When then-Budget Chairman John Kasich, R-Ohio, announced his retirement in July 1999, Chambliss launched a campaign for the post. In July 2000, after Republican Sen. Paul Coverdell died suddenly, Chambliss considered running in the November election to succeed him. House Speaker Dennis Hastert persuaded him to stay in the House, and Chambliss came away feeling he would get the Budget chairmanship. But he had competition from Jim Nussle of Iowa. The Republican leadership ultimately picked Nussle, and as consolation, Chambliss got an Agriculture subcommittee chairmanship. Hastert also made him chairman of the Intelligence Subcommittee on Terrorism and Homeland Security.

Chambliss got a second chance to run for the Senate in 2002. Democratic incumbent Max Cleland had won the seat only narrowly, 49%-48%, in 1996, and Georgia was trending Republican, evident in George W. Bush’s 55%-43% victory there in 2000. Chambliss was not an early favorite to win. Cleland had a compelling biography. After college, he volunteered for the Army and in 1967 went to Vietnam, where he lost both legs and his right arm in a grenade explosion. He served on the Armed Services Committee and had a moderate voting record. But in 2001 and 2002, he tended to stick with the Democratic Caucus while his new colleague, Georgia Democratic Sen. Zell Miller, dissented vociferously on issues from the Bush tax cuts to the Department of Homeland Security personnel rules. After easily winning the Republican primary 61%-27%, Chambliss set out to convince voters that Cleland was “too liberal for Georgia.” He ran a series of ads mentioning votes against a ban on partial-birth abortion and his support of school clinics dispensing morning-after pills without parental permission—all ending with an astounded announcer asking, “Why would he do that?”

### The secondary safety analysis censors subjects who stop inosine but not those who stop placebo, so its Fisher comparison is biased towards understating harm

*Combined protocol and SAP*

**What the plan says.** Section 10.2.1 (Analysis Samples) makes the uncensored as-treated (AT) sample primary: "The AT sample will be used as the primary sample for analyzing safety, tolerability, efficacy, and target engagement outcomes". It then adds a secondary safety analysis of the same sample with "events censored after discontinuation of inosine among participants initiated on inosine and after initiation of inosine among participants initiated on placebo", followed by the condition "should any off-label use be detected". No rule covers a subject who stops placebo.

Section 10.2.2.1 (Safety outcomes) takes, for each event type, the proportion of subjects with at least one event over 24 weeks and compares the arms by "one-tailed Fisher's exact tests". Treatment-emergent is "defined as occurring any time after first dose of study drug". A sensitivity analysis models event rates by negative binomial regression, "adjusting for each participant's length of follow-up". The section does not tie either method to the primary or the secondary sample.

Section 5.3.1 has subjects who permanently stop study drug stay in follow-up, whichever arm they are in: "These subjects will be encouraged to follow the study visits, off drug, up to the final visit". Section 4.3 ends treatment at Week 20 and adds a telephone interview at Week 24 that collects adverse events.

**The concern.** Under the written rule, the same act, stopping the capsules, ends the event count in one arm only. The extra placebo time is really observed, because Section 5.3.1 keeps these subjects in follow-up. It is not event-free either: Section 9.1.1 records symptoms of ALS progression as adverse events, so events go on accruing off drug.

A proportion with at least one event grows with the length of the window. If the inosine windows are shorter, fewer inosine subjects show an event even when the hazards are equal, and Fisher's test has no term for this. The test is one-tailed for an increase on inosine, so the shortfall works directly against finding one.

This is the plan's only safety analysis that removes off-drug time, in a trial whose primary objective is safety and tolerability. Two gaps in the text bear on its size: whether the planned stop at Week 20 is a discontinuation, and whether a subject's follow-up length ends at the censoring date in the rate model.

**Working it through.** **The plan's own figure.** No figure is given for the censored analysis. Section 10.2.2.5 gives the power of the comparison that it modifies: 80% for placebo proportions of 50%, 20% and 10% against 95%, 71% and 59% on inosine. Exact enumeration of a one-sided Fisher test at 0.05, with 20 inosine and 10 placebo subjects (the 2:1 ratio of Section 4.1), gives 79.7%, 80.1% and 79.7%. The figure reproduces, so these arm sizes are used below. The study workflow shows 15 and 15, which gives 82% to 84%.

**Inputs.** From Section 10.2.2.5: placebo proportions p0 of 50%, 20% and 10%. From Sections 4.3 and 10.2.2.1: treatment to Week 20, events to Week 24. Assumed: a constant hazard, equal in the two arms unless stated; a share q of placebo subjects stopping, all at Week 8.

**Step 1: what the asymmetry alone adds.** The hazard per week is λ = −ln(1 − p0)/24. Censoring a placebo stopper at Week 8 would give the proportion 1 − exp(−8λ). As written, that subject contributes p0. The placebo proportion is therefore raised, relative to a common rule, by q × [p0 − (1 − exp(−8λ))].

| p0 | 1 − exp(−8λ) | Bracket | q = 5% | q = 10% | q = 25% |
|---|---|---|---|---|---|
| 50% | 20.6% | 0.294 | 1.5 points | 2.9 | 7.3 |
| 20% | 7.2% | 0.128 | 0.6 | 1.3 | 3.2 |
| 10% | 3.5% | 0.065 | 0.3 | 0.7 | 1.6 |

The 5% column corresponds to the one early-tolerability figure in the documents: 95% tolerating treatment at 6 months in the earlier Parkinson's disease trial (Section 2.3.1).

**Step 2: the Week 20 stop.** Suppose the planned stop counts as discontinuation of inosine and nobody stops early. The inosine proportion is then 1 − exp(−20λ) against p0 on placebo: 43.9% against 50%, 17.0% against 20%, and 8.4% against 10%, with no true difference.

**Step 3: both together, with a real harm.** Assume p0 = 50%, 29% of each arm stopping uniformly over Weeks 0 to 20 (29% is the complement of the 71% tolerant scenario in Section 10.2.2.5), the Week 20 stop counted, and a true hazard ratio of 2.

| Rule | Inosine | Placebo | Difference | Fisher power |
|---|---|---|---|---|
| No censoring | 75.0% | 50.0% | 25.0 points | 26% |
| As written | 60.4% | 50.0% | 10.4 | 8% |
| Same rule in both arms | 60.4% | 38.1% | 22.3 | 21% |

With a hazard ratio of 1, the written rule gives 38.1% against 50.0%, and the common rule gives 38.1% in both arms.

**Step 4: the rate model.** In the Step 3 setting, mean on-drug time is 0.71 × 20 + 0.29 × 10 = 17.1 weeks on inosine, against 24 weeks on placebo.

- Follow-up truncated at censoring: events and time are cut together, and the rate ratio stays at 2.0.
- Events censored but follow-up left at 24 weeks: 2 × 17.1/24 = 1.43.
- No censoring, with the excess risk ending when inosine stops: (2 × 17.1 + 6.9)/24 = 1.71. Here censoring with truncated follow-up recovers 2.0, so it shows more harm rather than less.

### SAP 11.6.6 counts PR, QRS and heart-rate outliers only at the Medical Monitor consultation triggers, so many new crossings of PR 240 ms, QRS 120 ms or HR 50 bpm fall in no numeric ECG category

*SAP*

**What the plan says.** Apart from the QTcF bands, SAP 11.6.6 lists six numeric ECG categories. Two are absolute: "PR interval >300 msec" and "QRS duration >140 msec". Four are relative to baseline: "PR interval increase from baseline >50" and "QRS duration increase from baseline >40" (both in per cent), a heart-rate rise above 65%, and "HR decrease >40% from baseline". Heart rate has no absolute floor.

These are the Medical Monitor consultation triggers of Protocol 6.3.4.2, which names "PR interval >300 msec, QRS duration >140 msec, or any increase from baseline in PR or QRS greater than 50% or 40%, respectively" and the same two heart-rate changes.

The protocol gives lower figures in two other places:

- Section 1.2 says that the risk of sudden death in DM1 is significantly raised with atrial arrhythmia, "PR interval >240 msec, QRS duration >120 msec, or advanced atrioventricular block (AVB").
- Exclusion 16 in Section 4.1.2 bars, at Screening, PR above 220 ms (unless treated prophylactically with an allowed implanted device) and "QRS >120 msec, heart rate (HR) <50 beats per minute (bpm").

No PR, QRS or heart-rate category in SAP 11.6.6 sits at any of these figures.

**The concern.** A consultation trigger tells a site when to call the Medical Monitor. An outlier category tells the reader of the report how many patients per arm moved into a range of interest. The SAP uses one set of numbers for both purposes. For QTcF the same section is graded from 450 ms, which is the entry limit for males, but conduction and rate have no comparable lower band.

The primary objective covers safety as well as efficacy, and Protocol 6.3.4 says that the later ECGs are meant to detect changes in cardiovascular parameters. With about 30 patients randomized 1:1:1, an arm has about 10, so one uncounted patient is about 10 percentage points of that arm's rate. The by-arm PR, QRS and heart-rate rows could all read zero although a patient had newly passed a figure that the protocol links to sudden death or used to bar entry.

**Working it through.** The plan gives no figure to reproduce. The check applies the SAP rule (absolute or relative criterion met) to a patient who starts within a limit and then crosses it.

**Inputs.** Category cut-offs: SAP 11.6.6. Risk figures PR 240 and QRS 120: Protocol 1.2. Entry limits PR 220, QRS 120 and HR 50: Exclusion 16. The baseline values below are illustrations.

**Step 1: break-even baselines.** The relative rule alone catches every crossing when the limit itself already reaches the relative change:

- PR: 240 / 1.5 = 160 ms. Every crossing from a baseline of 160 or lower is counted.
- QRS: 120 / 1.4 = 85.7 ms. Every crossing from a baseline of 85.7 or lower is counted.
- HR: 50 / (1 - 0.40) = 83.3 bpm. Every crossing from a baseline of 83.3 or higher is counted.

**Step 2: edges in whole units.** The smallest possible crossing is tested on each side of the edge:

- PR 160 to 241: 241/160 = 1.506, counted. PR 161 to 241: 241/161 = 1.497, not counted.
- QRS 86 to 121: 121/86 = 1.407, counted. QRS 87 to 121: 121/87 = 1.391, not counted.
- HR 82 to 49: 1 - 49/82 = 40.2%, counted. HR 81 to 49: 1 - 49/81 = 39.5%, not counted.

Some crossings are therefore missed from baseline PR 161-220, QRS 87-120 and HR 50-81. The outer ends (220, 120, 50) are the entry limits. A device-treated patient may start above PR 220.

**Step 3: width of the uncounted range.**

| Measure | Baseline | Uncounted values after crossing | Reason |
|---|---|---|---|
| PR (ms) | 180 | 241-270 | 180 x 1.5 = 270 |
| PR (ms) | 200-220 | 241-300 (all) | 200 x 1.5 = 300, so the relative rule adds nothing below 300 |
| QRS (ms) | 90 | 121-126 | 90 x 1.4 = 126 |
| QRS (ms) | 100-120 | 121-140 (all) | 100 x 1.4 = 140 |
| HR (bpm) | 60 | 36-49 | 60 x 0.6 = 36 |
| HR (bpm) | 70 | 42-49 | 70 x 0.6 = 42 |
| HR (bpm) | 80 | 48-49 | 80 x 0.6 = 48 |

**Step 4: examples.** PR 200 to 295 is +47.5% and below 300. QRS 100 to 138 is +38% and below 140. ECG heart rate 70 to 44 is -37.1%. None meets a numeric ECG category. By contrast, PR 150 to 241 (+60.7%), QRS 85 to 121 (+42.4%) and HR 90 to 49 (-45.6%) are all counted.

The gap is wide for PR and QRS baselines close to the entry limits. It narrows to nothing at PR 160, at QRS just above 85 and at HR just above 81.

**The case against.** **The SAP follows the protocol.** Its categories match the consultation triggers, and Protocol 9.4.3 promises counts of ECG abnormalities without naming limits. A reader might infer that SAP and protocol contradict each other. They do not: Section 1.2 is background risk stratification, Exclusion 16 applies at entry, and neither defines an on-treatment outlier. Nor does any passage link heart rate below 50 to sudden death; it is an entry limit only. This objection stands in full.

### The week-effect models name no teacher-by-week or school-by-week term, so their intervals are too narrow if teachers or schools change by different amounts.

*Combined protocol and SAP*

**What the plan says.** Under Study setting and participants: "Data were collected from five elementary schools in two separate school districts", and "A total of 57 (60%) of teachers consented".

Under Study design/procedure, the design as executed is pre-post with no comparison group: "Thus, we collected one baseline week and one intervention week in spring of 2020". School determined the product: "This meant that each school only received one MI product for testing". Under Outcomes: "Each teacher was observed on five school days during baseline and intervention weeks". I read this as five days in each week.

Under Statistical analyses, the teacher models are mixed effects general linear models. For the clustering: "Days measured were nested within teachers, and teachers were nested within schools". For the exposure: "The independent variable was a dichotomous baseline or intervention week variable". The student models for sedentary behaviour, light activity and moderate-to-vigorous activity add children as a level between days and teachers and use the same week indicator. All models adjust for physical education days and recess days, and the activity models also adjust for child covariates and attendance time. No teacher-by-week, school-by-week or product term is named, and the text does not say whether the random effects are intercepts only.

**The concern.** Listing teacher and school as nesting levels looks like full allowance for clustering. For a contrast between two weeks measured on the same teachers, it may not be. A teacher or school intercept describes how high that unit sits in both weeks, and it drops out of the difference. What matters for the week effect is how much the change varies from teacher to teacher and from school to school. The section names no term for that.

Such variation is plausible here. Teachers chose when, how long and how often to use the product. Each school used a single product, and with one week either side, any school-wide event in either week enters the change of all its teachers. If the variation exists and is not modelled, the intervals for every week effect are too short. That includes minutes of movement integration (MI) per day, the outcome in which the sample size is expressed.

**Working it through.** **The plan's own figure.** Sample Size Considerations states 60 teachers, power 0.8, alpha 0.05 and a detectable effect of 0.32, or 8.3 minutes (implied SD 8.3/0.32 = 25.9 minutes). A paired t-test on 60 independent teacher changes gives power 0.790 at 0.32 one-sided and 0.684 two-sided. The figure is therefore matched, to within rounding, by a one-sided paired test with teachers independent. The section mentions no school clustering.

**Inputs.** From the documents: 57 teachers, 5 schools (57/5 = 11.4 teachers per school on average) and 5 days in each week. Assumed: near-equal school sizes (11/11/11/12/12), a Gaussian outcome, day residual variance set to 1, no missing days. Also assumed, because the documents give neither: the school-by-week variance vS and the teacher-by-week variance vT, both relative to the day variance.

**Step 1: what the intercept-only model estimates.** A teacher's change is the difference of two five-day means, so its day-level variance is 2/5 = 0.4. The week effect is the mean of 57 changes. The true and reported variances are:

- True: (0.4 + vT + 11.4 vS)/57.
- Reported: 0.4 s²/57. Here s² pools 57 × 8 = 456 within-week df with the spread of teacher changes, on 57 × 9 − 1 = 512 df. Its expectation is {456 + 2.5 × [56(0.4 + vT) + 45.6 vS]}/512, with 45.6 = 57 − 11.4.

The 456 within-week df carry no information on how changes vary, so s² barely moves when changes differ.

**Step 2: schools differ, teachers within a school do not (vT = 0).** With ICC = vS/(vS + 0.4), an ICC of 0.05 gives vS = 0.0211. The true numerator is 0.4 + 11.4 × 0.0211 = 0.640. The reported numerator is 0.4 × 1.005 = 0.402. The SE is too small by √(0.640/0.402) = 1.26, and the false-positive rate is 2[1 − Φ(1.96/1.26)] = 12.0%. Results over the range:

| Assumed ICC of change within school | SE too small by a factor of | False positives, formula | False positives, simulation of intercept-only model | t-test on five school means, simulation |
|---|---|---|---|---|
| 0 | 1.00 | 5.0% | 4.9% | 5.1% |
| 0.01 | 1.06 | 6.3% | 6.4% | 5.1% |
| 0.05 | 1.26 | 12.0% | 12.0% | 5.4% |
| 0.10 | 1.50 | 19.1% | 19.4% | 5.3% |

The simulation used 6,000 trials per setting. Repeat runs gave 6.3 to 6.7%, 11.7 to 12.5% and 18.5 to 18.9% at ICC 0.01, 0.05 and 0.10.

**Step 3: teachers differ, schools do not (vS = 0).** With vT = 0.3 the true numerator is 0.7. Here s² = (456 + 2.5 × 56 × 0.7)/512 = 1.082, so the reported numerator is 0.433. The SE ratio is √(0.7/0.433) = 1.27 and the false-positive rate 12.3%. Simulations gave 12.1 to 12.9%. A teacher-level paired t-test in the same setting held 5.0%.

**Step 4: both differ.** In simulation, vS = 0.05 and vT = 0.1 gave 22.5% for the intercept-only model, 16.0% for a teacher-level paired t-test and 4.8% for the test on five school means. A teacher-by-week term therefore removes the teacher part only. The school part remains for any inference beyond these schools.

But the most important issue was homeland security. Cleland stood with other Senate Democrats in opposing anti-union rules in the new department. The dispute occupied the Senate for much of October 2002 and prevented passage of the bill to create the department. Chambliss ran an ad showing pictures of Al Qaeda leader Osama bin Laden, Iraqi President Saddam Hussein, and Cleland, and saying that Cleland “voted against the president’s vital homeland security efforts 11 times.” Against this, Cleland’s ads attacking Chambliss for opposing an increase in the minimum wage and for cutting student loans were weak stuff. Apparently Cleland’s impressive record in Vietnam did not inoculate him against charges that he had given short shrift to national security. Chambliss won 53%-46%, a much bigger victory than expected. Chambliss carried metro Atlanta 52%-46%, and he carried the rest of Georgia 54%-46%.